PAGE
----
[Game players] begin playing the game, and as they attempt to achieve goals or perform tasks, the learning they need is provided in that context. [Consider this as a definition of a PLE.] … The process, simply, is that learners will be presented with learning resources according to their interests, aptitudes, educational levels, and other factors (including employer factor and social factors) while they are in the process of working at their job, engaging in a hobby, or playing a game.

The focus of a personal learning environment is more on creation and communication than it is consumption and completion. It is best to think of the interfaces facilitated by a personal learning environment as ways to create and manipulate content, as applications rather than resources.

The products of our conversations are as concrete as test scores and grades. (Ryan, 2007) But, as the result of a complex and interactive process, they are much more complex, allowing not only for the measurement of learning, but also for the recognition of learning. As it becomes easier to simply see what a student can accomplish, the idea of a coarse-grained proxy, such as grades, will fade to the background.

… a recent TED demonstration saw an application that created a three-dimensional composite image of Notre Dame Cathedral composed from thousands of Flickr photos. (Arcas, 2007) Educational institutions can in the same way create pictures of our understanding of other – less concrete – concepts that can be found in the thousands and millions of bits of content created by people around the world.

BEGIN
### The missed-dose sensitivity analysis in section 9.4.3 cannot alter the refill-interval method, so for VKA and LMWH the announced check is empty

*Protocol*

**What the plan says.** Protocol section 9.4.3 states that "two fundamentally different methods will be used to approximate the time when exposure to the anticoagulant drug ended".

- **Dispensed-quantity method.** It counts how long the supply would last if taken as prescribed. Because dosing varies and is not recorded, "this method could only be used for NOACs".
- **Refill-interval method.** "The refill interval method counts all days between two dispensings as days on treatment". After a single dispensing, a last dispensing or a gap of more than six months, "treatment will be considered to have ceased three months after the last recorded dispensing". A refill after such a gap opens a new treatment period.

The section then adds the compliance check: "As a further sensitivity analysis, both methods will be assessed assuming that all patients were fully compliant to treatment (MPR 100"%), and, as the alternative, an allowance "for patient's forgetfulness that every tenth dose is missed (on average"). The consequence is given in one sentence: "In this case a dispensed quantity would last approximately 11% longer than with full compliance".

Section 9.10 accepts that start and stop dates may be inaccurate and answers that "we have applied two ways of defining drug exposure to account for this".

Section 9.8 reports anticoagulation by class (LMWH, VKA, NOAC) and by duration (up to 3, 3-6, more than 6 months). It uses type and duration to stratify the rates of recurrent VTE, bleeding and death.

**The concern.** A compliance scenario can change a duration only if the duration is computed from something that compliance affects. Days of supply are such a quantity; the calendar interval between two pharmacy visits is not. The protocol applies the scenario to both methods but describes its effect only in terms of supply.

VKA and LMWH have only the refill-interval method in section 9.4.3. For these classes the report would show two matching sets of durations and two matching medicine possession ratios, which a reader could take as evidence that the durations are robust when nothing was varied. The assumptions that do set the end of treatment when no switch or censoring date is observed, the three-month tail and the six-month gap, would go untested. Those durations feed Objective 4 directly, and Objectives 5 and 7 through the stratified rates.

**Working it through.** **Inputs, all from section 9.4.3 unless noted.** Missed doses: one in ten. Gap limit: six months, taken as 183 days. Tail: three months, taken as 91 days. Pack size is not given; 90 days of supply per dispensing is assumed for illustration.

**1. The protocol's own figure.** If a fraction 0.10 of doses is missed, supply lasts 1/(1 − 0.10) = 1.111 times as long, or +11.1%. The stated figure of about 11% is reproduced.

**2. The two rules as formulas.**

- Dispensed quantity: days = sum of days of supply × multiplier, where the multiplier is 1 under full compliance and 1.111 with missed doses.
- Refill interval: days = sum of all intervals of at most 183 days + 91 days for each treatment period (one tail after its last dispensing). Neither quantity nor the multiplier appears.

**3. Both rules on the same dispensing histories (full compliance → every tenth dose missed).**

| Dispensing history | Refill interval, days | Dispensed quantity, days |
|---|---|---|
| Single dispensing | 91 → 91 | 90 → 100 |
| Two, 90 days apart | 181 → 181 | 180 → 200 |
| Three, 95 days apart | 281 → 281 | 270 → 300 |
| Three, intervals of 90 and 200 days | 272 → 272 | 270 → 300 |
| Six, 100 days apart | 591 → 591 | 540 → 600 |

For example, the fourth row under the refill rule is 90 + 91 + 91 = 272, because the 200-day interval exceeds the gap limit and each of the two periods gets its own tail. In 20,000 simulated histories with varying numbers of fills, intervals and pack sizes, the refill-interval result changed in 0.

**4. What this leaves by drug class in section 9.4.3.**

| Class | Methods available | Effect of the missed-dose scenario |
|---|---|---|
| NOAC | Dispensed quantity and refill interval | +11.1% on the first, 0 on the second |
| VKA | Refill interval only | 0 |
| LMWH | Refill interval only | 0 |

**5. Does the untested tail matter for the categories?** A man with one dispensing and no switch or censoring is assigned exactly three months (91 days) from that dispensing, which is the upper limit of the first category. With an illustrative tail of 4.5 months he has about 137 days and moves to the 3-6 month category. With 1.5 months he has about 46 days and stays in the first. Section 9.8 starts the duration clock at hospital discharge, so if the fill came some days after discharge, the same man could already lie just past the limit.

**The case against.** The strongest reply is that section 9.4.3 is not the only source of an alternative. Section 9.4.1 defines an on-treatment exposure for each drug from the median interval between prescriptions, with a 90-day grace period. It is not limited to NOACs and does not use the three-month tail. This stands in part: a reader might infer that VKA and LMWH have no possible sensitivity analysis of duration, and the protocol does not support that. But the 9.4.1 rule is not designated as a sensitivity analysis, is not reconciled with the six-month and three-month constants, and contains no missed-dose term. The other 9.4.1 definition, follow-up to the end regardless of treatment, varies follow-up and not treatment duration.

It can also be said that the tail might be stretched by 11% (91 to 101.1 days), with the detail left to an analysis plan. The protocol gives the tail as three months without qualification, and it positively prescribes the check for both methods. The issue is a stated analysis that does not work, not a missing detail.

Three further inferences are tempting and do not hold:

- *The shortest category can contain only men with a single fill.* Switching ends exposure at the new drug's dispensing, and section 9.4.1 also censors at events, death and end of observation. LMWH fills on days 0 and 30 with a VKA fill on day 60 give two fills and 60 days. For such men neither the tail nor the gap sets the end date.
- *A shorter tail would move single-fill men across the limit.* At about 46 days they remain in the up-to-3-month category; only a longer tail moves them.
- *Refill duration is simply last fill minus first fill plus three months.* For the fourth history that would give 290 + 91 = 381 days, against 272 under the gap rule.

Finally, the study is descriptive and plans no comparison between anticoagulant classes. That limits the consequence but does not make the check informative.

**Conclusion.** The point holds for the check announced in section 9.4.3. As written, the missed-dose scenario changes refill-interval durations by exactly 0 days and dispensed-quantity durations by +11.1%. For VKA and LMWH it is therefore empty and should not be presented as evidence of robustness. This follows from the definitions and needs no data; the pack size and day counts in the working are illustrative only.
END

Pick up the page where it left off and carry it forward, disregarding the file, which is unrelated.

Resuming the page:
The purpose of educational institutions, therefore, is not merely to create and distribute learning opportunities and resources, but also to facilitate a student’s participation in a learning environment…

… knowledge is contained, not merely in the bits of information transmitted to and fro as content and creations, but in the way these contents, and the people that create them, link together. (e.g. the way Photosynth “creates” Notre Dame Cathedral from flickr images.)

The purpose of educational institutions, therefore, is not merely to create and distribute learning opportunities and resources, but also to facilitate a student’s participation in a learning environment – a game, a community, a profession – through the provision of the materials that will assist him or her to, in a sense, see the world in the same way as an accomplished expert; and this is accomplished not merely by presenting learning materials to the learner, but by facilitating the engagement of the learner in conversations with members of that community of experts.